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Moving on; rear stile and sill shims glued, stapled and clamped.
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Rough cut the front stile shim.
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Just free handed with the jigsaw while holding along the edge of the out feed table bench.

That sharp corner of the bench needed to be rounded over anyway (oops!).
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Dry fit the front stile shim.
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Glued, stapled and clamped.
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After a few minutes visiting with Karl and Grotto Jeff I was able to remove the clamps, scrape the excess glue, pull the masking tape, sand the fuzz, and run the router around the inside and along the sill to flush off the door flange shim.
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Next I ripped and dry fit some shims and toe boards that will raise the area where the Wiremold will go up to the same level of the door seal shims. Transferred and drilled the wire holes into these, and also into the toe boards. Here are the toe board shims glued and clamped into place (no staples lest they interfere with the Wiremold attachment screws), and the toe boards laying on the table nearby.
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Look closely and you will see that I held the rear shim forward of the bulkhead dado just enough to clear the front bulkhead skin.

Whereas the front toe board shim runs all the way to the front of the wall.
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With the clamps pulled off and after a little clean up with the 220 grit block (the masking tape tends to pull frizz up from the grain), you can see the wire way holes in the toe board shims.
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Next I switched to the curb side wall and located the cutout for the hatch actuator switch mounting frame; shown here with the router template screwed into place.
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For the first few cuts I used the guide collar and straight cutting bit to rough in the hole, going deeper each time. Next I switched the top bearing bit and opened the hole up to the full template dimension. Although my top bearing bit is not long enough to penetrate fully thru the wall in one pass, by stacking the bearings and collars from a couple of bits (and pinching them up against the collet because the collar set screws have long since departed ways with the collars), I was able to make a second deeper pass by realigning the upper bearing to the template.
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Originally my plan was to cut down thru the wall 3/4 inches deep and find the bulkhead wall blocking at the middle of the wall. Then I planned to cut a step in the switch mounting frame to minimize how much of the bulkhead blocking (a major structural element in the side wall) would need to be removed in order to keep the switch cutout very close to the wire ways in the bulkhead and minimize the size of the cover that would be needed on the inside of the wall. But I kind of forgot about that plan and just kept cutting until the hole would accept the full switch frame. I am confident that this will be just fine once it is all glued up solid. Have to keep telling myself that there is an in between over thinking things and the real world.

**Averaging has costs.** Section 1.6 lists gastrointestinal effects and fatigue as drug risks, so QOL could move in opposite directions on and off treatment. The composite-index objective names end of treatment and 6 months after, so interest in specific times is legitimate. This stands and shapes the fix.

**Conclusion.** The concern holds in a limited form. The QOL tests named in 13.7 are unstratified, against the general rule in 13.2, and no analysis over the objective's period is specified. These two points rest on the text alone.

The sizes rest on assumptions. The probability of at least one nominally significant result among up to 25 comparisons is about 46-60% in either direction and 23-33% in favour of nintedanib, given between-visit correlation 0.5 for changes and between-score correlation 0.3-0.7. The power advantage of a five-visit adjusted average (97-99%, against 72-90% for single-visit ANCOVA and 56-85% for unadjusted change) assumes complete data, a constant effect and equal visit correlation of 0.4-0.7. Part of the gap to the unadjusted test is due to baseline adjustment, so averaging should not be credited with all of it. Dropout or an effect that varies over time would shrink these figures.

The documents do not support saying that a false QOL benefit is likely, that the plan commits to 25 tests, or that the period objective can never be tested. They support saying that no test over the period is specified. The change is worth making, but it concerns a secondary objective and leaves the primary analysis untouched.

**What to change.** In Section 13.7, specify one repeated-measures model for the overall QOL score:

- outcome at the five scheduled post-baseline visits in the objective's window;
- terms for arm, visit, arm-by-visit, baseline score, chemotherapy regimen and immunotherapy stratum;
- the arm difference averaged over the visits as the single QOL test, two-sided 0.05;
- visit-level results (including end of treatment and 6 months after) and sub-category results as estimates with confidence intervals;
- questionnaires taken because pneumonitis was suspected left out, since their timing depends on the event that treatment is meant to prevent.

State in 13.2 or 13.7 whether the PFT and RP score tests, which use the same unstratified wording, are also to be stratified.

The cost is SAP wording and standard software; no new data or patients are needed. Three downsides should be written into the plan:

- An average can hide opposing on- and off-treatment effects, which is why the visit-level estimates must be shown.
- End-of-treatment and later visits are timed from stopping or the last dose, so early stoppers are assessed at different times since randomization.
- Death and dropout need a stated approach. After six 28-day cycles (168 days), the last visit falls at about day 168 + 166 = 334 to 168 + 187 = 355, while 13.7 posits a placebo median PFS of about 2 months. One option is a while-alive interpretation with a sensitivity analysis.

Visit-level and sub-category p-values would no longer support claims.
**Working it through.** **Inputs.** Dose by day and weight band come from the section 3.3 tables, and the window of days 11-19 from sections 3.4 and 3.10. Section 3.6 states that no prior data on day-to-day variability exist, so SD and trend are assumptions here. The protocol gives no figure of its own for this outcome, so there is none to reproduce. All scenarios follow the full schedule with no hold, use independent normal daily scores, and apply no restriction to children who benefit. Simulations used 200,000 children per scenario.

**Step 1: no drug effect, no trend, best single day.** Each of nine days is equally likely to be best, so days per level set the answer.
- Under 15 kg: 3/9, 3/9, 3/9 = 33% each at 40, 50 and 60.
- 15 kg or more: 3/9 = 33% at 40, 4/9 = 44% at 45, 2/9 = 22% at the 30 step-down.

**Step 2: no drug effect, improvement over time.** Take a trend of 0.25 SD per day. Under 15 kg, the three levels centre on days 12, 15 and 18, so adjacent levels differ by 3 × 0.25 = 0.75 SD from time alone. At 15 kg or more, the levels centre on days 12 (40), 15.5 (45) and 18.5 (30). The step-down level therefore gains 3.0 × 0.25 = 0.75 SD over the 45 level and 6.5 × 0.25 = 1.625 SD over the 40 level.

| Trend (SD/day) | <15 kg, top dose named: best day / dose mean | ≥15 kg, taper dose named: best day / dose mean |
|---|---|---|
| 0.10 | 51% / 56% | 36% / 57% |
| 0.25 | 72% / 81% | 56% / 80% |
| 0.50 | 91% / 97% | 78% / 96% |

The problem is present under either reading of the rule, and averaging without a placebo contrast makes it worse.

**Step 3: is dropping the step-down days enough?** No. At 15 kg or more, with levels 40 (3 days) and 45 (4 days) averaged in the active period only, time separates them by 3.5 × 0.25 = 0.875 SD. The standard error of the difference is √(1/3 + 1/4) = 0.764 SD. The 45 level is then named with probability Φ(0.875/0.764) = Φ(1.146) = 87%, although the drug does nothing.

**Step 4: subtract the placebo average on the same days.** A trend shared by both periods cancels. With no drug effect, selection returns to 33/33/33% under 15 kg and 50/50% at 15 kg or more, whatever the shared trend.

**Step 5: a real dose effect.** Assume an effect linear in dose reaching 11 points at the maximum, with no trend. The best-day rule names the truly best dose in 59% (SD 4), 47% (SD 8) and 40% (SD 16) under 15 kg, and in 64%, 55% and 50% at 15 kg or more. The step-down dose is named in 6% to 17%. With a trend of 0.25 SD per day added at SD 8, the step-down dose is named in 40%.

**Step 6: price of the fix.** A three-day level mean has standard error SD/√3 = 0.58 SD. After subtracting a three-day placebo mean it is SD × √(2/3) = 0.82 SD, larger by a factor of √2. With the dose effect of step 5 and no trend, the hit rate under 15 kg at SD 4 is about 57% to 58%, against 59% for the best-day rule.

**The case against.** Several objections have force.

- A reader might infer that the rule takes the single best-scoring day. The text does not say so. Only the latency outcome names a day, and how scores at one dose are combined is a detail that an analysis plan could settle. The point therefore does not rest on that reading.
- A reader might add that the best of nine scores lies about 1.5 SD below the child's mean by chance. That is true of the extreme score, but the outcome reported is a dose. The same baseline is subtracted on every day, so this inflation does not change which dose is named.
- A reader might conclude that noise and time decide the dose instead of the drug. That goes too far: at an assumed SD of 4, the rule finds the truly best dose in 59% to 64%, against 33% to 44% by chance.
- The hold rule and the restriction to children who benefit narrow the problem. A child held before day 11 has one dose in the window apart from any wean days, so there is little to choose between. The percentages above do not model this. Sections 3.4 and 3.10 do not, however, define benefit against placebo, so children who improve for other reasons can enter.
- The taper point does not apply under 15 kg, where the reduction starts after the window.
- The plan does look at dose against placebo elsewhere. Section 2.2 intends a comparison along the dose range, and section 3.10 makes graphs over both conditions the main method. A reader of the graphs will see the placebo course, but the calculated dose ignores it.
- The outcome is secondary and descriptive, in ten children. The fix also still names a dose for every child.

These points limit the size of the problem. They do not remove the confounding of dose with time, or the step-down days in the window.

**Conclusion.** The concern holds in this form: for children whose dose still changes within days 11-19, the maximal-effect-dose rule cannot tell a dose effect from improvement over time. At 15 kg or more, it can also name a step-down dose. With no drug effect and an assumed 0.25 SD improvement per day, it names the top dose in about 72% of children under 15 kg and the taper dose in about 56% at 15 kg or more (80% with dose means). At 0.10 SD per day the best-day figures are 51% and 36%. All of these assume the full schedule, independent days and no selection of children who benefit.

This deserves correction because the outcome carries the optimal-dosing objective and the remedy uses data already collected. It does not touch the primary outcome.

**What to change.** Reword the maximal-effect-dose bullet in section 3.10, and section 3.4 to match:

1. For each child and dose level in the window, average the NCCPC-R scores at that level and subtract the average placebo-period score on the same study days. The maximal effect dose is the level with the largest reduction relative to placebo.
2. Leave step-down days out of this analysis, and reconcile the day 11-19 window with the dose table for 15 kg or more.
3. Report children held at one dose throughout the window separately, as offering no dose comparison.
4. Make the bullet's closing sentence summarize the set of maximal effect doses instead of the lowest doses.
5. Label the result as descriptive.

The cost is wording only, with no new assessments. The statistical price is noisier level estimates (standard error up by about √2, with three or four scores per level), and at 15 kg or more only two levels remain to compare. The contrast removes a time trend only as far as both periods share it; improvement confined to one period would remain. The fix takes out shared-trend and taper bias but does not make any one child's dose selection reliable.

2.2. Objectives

Here’s the cut out.
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Note the bulkhead blocking down in the hole and the wing table blocking on the face. Also note the solid glue up on the plug that was removed.

Dry fit of the hatch actuator switch frame. It only fits in one orientation, and when it does it is like a tight dresser drawer. It will only slide in when aligned exactly straight.
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Next I laid a piece of freezer paper over the hole and screwed a piece of 3/4 ply scrap over that. I wanted to try and minimize GG squeeze out onto the nearly faired outside face of the wall. Then I flipped the wall over, shimmed it up off of the table evenly to match the 3/4 backer, and masked off the cabin side inner skin, added a flap of freezer paper and set up another piece of plywood scrap to act as a screwed down clamp. Ready to glue.
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Spritzed the switch frame sides with water; spread GG on the walls of the cutout; pressed the switch frame down into the hole; noted that I had not confirmed that the switch frame matched the thickness of the wall exactly (it was raised about 1/16 inch); folded the flap of freezer paper over; topped it with the clamping piece of ply; screwed it down; and tacked the freezer paper back so that I could monitor the GG squeeze out.
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Whew. Time for a beverage. :wine:
KC
My Build: The Poet Creek Express Hybrid Foamie

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Engineering the TLAR way - "That Looks About Right"
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Re: The Poet Creek Express - Foamie Hybrid

Postby RandyG » Sun Jun 23, 2013 12:33 am

Look at all those clamps! I keep telling my wife to get me some more but she thinks I have enough. Clamps are you're friend. YOU CAN"T HAVE TOO MANY FRIENDS!
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Re: The Poet Creek Express - Foamie Hybrid

Postby couponjnp » Sun Jun 23, 2013 2:37 am

:applause: I agree with the book idea.

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Re: The Poet Creek Express - Foamie Hybrid

Postby KCStudly » Sun Jun 23, 2013 8:50 am